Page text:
A closer look at the lamppost in the serial confirms that not only the light fixture, but also the post itself, has been updated since 1945.

Only in Hollywood? A production happened to be filming somewhere up Woodrow Wilson Drive at the same time that Google photographed these images for the street view feature on Google Maps.

The Google page indicates that these photos were taken in January of this year. The defective alignment of the sign is due to the process Google uses to piece together its street view images.

In the serial the action moves south on Mulholland and uphill — toward the camera in this shot — arriving at another intersection about a block south of the first one.

This is the same intersection as it appears today.

The intersection includes a bridge heading east over Cahuenga and the 101, connecting Mulholland Drive with Lakeridge Place on the east side of the freeway.

Here's another view of the west end of the bridge in modern times, this time looking south up Mulholland. You may have noticed that the bridge still features the old-fashioned light fixtures.

"The Master Key" (1945)

A similar shot of the bridge entrance looking south up Mulholland appears in the Universal serial. In the serial this bridge is referred to as the "Garvey Overpass."

"Garvey Overpass" — the Mulholland-Lakeridge Bridge in 1945

Here's a view of the bridge in "The Master Key," taken from Lakeridge Place looking west toward Mulholland. Notice the old lampposts lining both sides of the bridge.

The Mulholland-Lakeridge Bridge as it appears today

A recent Google street view, taken from approximately the same spot, again shows the bridge looking west toward Mulholland Drive. The shot reveals that the old lampposts remain in place today.

In the background of the screen shot from "The Master Key" we can see a wall of rock along Mulholland Drive.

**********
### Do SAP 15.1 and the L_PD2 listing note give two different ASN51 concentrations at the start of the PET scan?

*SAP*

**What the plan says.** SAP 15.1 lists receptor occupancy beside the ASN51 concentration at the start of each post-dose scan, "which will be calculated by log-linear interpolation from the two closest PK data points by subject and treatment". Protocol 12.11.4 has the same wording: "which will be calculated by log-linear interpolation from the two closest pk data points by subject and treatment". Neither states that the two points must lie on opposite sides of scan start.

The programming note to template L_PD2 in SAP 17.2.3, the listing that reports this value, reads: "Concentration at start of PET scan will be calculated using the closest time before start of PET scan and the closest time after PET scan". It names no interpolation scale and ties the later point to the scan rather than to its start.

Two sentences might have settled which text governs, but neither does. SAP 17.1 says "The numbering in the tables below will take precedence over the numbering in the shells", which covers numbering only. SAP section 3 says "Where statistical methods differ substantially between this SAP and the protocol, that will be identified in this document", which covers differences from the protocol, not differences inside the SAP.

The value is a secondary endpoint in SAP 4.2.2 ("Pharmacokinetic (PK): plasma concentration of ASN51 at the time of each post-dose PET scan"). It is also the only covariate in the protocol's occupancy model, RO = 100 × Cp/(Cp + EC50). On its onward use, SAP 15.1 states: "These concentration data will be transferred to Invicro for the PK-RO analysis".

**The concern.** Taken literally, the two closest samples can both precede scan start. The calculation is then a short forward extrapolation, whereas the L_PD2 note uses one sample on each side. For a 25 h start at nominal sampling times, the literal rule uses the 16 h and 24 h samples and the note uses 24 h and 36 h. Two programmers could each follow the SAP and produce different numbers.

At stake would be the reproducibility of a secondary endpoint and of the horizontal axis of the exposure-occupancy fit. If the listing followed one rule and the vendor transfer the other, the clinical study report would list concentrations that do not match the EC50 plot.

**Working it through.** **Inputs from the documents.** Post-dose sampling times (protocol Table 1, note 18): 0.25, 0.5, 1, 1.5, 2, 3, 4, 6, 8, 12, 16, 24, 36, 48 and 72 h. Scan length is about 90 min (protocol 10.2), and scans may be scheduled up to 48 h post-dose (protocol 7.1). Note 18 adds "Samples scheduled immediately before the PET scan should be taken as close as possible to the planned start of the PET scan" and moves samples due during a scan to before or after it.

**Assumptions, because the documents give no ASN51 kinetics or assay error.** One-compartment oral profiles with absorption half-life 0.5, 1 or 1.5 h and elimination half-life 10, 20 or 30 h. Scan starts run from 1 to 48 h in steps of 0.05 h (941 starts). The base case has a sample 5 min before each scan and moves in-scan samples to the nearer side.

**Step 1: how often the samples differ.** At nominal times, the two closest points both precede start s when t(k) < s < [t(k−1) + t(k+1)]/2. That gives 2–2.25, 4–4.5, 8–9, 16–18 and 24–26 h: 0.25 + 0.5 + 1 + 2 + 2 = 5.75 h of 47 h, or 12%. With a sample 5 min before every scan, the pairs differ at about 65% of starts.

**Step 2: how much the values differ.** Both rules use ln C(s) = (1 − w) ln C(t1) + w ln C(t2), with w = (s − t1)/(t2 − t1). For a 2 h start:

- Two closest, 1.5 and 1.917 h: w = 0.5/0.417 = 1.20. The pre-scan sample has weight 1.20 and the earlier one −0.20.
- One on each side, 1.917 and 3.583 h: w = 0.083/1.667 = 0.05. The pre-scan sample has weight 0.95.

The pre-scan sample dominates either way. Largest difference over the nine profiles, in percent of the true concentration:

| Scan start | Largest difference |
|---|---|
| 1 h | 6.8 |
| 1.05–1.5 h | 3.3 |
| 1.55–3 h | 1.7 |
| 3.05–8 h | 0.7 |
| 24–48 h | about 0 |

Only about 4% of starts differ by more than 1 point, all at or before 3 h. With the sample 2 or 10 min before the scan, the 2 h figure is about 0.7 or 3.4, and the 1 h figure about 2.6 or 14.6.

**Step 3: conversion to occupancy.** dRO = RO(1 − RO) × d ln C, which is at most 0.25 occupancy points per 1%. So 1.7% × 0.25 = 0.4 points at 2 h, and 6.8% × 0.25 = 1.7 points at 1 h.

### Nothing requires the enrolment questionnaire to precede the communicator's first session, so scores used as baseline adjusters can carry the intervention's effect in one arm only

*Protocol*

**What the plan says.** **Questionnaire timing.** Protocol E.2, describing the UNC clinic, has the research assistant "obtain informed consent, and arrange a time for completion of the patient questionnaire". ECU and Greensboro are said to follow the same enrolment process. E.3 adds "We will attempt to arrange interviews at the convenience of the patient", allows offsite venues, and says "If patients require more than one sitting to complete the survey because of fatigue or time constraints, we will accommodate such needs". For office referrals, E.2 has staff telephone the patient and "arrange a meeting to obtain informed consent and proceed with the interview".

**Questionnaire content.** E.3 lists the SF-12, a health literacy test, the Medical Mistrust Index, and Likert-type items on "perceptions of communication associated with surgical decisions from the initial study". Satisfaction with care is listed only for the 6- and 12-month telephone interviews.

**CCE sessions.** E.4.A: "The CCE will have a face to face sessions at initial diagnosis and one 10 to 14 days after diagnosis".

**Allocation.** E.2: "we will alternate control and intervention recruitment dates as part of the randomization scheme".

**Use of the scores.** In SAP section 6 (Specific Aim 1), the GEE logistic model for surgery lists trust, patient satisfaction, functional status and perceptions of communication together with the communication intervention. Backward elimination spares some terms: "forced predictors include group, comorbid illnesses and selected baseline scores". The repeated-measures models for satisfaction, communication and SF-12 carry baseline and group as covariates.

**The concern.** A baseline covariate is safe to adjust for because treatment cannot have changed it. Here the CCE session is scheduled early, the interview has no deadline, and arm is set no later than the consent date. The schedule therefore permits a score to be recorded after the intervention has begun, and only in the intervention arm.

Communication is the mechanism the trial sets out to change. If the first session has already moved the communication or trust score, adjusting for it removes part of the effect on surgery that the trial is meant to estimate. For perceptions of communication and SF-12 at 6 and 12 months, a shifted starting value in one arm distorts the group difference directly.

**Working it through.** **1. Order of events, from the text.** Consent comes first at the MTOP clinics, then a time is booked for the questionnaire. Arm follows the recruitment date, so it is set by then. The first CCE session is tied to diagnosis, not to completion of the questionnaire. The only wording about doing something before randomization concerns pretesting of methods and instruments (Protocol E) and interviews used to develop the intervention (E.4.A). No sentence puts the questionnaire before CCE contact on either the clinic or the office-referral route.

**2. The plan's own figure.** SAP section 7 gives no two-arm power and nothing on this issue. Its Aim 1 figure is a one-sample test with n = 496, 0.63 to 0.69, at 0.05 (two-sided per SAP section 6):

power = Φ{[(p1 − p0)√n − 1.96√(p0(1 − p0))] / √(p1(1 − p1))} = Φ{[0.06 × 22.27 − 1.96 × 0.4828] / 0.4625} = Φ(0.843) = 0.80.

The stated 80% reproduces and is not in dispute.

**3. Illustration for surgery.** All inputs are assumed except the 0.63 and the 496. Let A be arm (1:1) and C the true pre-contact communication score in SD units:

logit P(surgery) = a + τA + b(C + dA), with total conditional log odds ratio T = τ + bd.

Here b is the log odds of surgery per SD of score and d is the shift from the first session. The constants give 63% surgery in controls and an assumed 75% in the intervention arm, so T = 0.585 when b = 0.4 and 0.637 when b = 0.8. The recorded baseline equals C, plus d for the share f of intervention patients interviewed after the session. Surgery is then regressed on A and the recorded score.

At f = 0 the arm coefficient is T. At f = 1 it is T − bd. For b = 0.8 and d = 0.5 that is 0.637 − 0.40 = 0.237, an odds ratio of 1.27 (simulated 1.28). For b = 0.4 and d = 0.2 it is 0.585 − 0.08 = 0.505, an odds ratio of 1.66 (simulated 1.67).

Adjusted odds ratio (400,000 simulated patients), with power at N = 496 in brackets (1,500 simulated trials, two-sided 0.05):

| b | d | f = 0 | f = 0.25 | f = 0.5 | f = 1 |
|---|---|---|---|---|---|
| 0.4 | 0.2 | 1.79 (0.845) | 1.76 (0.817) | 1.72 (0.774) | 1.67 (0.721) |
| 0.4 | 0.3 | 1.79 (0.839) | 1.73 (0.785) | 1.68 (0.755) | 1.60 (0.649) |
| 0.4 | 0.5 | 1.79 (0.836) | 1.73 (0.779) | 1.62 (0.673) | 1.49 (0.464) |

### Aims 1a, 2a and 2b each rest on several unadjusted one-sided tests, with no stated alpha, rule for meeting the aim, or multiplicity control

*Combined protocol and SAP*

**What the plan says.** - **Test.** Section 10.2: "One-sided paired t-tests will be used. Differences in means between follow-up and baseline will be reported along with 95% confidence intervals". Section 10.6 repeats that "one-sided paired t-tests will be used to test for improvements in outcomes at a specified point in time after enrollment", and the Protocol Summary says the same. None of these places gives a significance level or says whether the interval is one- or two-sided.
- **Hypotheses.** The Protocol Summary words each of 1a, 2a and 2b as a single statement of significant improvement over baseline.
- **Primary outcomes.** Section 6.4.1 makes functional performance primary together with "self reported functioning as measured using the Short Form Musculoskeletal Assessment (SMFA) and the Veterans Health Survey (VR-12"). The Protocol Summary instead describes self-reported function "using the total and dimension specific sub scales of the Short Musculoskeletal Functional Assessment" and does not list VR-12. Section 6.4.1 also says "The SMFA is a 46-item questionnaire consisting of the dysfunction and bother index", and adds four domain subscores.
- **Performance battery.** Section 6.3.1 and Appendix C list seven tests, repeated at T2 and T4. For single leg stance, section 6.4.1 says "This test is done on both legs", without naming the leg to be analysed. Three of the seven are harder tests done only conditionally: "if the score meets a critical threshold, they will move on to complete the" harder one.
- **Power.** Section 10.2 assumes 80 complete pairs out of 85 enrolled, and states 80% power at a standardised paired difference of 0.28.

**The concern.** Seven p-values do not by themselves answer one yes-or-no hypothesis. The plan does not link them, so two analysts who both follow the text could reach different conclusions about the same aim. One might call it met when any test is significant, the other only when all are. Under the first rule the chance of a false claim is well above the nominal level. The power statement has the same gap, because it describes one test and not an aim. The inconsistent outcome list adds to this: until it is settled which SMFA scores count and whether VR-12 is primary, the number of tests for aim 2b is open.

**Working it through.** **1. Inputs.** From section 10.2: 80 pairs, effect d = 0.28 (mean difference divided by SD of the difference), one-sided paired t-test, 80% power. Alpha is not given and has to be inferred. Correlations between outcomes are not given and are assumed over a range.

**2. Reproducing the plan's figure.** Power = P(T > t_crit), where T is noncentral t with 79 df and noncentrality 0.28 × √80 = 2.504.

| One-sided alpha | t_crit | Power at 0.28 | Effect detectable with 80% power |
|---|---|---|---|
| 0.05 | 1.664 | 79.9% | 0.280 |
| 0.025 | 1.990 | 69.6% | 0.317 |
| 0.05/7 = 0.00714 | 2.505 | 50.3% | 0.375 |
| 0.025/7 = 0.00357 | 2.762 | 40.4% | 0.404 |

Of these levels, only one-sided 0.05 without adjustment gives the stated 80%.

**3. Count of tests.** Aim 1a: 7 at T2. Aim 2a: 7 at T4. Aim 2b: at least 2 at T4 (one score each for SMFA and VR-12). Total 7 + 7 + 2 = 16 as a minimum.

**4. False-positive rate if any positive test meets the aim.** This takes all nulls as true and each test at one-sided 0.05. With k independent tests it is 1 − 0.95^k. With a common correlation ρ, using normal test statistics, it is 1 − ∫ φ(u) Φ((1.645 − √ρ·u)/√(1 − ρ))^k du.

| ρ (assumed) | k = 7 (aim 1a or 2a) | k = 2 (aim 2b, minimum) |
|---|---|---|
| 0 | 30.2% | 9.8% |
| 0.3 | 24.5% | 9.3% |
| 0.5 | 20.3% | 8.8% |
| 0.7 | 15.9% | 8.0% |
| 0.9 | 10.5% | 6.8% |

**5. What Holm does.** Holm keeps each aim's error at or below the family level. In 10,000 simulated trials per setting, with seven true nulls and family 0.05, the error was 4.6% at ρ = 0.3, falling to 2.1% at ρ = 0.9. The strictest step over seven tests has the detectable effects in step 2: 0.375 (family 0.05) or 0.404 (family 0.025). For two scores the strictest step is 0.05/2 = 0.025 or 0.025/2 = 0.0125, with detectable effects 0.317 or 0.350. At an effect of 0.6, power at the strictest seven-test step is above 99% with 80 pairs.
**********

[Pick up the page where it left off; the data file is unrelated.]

The same steep rock wall is easy to identify today, even though it's partially concealed behind foliage. This shot also provides a good look at one of the old lampposts, at the right.

This shot from "The Master Key" shows the rock wall from another angle. I also want to call your attention to the curves along Mulholland Drive seen in the background.

The same steep rock wall and same curves can be seen in this recent Google shot.

A number of utility poles also turn up both in 1945 and in recent shots.

The utility poles have evolved in the 70-plus years since "The Master Key" was filmed, as one would expect, but I found it surprising that they've changed as little as they have.

"The Master Key"

The cliffhanger ending to Chapter 2 has a car going over the side of the bridge — and the same bridge over Cahuenga and the 101 is used in the shot.

The bridge today (Google street view)

It's not possible to duplicate the angle using a Google street view, but we can get a decent look at the same part of the bridge as it appears today.

Mulholland-Lakeridge Bridge (Bing bird's-eye view)

A bird's-eye view of the bridge in modern times shows that it spans the busy Cahuenga Pass, which connects the San Fernando Valley with downtown L.A.

The bridge and roads are identified here.

A wider bird's-eye view shows the Hollywood Freeway through the Cahuenga Pass, with the Mulholland-Lakeridge bridge noted near the center of the frame.
Mulholland Drive winds its way west through the Hollywood Hills from the area where the serial was filmed.

The neighborhood contains a number of well-known attractions, including the Hollywood Bowl, Hollywood Reservoir and Universal Studios Hollywood theme park.

L-R: Milburn Stone, Jan Wiley, Alfred "Lash" LaRue and Sarah Padden in "The Master Key"

"The Master Key" has an interesting cast, including Lash LaRue in his first movie, before he was billed as Lash, and Milburn Stone before he became "Gunsmoke's" Doc Adams.
Milburn Stone as Doc ("Gunsmoke")

Stone, who played the lead role in "The Master Key," already had a 20-year career in the movies by the time "Gunsmoke" came calling in 1955. Then he wound up playing Doc for the next 20 years.

Off the Beaten Path is a series of posts that are not specifically focused on the usual subject matter of this blog, the Iverson Movie Ranch. You can go directly to the Off the Beaten Path posts by looking up the term in the long index of labels at the right of the page, or by clicking here.